A new position paper by JFI’s guaranteed income research team draws on years of policy research to define basic parameters for a guaranteed income. The paper covers the aspects that overwhelming evidence suggests may create a more robust safety net in the United States, in tandem with existing programs.
The paper presents a position on those parameters that are well supported by evidence; as new research takes place, JFI will continue to build out additional details.
Key features of JFI’s position on guaranteed income include:
- A guaranteed income is an effective program where markets work, but a poor substitute for some other safety net policies like public insurance against economic shocks and market failures, or pre-distributional programs like minimum wage.
- It would be both feasible and impactful to implement a guaranteed income of $250/month per person under 65, the equivalent of expanding the existing CTC to adults, though an ideal benefit may be considerably larger and require additional tax revenue.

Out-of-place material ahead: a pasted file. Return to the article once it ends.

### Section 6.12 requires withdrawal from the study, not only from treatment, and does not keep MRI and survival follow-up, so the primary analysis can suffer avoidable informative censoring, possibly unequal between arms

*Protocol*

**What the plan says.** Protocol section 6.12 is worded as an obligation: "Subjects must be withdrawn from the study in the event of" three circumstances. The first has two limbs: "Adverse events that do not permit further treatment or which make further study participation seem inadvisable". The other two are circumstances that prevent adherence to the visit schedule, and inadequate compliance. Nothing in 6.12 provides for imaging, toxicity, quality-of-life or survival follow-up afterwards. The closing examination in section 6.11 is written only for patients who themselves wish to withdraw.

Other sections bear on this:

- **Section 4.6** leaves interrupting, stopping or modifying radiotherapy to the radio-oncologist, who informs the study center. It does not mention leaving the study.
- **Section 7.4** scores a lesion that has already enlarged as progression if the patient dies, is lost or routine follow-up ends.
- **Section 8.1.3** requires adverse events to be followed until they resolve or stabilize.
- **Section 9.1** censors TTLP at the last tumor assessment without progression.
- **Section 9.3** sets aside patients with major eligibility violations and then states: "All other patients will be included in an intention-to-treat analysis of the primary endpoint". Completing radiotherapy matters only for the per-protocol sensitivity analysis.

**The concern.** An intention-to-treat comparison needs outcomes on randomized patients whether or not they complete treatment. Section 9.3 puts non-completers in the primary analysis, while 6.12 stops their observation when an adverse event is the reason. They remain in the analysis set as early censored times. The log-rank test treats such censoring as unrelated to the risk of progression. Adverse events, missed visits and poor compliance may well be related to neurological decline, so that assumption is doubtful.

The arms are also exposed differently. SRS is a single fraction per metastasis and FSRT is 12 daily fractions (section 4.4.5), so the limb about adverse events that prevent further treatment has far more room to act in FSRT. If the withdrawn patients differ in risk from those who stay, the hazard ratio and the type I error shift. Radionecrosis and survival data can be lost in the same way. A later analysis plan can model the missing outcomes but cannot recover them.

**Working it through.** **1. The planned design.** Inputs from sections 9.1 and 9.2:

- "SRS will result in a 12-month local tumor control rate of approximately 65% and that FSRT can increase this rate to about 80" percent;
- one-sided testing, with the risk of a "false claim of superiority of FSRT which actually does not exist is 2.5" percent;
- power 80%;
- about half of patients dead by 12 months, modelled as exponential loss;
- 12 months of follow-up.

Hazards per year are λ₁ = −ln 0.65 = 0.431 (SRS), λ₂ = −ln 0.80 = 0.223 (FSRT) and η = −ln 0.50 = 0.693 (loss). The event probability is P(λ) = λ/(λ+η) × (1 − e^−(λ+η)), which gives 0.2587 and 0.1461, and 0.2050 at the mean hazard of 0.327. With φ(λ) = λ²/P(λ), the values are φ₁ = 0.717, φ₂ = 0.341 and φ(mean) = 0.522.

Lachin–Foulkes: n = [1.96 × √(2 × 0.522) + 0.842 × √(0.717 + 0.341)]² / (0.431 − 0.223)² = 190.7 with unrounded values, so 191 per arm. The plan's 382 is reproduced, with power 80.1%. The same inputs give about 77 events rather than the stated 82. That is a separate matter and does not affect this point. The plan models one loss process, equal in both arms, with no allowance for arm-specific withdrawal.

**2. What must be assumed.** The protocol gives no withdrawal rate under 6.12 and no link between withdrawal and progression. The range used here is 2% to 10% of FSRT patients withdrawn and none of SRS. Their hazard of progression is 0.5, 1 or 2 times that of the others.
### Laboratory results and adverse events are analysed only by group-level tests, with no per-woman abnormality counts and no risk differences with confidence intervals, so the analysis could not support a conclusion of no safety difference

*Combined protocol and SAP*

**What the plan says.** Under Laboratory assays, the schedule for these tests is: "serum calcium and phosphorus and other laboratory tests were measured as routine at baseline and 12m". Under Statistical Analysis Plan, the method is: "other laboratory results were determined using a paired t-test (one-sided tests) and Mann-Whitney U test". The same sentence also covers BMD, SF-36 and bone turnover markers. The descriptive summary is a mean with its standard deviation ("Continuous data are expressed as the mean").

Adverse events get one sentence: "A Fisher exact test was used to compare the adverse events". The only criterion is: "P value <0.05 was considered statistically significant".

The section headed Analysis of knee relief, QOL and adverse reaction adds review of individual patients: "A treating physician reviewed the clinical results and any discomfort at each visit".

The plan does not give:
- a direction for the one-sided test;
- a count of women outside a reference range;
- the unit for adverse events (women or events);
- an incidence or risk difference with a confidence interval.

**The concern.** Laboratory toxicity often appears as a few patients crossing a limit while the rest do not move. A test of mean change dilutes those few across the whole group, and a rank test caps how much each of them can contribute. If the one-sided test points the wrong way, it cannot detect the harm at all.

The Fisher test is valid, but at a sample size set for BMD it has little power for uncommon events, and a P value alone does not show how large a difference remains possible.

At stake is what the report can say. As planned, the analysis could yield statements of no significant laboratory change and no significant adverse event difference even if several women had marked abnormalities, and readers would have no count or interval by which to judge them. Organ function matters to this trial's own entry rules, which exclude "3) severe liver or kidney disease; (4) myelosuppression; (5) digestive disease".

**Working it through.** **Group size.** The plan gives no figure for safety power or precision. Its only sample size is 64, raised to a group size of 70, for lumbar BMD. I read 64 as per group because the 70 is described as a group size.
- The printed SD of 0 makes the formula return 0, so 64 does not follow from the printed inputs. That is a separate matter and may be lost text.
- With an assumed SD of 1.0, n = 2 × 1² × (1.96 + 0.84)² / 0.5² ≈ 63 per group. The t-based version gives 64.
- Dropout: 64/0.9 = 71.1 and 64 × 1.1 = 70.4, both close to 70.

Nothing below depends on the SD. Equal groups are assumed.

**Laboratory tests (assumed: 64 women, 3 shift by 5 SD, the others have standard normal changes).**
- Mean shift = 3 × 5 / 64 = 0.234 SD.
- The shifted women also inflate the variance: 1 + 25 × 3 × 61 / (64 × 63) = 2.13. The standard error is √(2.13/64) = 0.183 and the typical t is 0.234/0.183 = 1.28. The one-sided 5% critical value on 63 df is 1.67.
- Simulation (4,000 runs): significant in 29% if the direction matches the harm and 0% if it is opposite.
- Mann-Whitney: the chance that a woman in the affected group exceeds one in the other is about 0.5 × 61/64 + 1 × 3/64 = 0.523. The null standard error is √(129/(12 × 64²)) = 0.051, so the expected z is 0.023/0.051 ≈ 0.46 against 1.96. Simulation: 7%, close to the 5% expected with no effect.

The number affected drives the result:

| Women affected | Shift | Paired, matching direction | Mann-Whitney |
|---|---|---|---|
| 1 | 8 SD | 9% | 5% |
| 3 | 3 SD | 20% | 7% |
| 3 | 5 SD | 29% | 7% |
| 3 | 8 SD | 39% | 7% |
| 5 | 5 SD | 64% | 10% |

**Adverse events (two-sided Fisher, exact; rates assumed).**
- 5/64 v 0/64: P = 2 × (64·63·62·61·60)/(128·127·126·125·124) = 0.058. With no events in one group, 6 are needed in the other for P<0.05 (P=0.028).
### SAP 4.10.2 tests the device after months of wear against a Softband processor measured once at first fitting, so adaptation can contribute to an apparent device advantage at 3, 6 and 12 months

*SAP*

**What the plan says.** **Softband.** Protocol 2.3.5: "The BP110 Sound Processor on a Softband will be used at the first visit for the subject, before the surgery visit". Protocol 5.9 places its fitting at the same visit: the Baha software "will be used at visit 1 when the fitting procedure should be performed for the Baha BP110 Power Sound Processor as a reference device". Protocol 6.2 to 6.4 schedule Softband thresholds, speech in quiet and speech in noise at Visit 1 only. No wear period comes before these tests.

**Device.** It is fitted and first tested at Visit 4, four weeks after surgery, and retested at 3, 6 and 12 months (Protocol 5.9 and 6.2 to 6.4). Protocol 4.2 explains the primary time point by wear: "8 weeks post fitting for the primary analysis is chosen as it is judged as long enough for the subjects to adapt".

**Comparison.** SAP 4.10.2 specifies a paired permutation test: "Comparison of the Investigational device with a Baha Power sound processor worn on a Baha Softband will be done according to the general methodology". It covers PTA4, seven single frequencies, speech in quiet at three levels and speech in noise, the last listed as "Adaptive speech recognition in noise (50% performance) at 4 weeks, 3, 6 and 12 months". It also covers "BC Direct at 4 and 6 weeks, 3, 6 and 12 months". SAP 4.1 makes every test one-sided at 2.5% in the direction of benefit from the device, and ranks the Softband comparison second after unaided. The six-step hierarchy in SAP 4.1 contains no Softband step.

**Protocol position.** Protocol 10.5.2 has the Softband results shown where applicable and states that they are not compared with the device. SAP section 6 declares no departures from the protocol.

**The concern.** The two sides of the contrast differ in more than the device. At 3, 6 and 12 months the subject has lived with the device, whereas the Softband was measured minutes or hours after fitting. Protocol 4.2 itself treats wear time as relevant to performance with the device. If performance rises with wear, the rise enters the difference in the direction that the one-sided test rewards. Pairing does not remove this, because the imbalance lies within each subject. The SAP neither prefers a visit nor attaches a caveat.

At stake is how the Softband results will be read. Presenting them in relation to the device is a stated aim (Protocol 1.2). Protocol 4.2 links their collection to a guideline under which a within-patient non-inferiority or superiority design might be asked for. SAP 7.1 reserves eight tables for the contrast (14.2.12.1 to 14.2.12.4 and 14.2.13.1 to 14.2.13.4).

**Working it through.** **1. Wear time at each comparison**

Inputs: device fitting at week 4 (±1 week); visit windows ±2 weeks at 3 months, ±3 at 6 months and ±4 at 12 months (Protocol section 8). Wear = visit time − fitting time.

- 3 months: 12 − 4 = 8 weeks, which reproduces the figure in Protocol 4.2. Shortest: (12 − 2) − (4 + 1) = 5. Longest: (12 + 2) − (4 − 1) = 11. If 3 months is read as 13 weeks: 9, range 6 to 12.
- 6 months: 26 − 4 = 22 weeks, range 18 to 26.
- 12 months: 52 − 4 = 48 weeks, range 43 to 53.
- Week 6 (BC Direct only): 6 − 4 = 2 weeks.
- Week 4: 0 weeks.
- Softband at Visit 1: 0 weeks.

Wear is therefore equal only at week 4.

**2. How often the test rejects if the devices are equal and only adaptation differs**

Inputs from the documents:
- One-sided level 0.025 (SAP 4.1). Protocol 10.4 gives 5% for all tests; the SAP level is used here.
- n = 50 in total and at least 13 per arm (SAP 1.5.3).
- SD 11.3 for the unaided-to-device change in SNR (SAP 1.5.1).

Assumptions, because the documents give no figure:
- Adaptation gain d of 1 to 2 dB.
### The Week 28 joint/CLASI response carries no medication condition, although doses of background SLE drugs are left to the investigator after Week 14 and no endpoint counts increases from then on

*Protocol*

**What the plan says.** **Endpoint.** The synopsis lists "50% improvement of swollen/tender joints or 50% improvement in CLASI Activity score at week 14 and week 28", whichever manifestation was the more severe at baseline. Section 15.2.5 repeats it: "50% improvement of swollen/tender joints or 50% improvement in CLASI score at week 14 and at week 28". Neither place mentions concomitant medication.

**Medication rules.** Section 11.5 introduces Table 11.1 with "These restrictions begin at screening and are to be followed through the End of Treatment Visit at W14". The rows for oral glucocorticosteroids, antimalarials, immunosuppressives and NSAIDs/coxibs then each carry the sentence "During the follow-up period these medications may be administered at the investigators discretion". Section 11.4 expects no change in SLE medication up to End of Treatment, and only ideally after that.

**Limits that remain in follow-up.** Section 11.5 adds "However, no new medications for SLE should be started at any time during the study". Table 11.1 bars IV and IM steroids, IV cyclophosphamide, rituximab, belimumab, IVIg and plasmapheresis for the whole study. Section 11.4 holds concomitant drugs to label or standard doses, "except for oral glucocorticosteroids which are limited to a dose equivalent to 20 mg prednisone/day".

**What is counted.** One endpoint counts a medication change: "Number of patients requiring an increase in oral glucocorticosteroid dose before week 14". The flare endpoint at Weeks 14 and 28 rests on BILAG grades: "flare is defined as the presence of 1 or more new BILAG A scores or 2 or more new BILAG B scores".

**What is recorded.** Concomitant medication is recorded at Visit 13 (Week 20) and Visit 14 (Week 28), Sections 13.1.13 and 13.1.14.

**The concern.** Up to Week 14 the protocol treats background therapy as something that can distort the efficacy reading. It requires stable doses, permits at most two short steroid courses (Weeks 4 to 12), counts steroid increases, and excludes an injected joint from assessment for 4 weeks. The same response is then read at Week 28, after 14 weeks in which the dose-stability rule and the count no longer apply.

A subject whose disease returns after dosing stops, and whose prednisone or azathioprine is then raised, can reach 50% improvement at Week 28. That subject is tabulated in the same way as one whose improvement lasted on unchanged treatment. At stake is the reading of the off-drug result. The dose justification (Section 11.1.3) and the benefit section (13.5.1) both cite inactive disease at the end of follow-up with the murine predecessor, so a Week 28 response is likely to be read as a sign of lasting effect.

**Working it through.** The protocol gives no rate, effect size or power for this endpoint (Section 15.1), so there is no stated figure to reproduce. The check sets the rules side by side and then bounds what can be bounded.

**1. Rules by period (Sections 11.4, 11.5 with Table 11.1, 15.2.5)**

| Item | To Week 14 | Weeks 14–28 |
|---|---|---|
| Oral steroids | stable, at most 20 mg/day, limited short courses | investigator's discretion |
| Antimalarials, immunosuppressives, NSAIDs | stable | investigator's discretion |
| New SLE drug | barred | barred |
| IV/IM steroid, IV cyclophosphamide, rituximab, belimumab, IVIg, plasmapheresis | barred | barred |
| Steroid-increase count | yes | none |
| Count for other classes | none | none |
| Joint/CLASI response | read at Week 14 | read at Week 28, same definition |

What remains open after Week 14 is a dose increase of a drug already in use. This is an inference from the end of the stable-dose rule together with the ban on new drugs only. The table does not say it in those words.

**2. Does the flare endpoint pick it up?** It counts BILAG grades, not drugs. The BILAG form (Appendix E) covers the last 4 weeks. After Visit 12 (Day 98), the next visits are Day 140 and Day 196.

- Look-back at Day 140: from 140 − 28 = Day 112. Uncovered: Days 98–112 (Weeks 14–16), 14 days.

- A guaranteed income should be administered through the Social Security Administration or a dedicated benefit administrator.
- A guaranteed income should be universal, not income-targeted, with income-based targeting happening on the back end through progressive taxation.
- Guaranteed income should be paired with public banking for a system of seamless digital payments and financial inclusion.
- Cash is superior to in-kind assistance for individual autonomy and effectiveness as an anti-poverty measure. This means replacing TANF, SNAP, and other in-kind supports with unconditional cash assistance in the long term to finance unconditional cash instead.
- A federal guaranteed income program should include “automatic stabilizers,” additional cash payments added during periods of economic downturn.
From the series:
From Idea to Reality: Getting to Guaranteed Income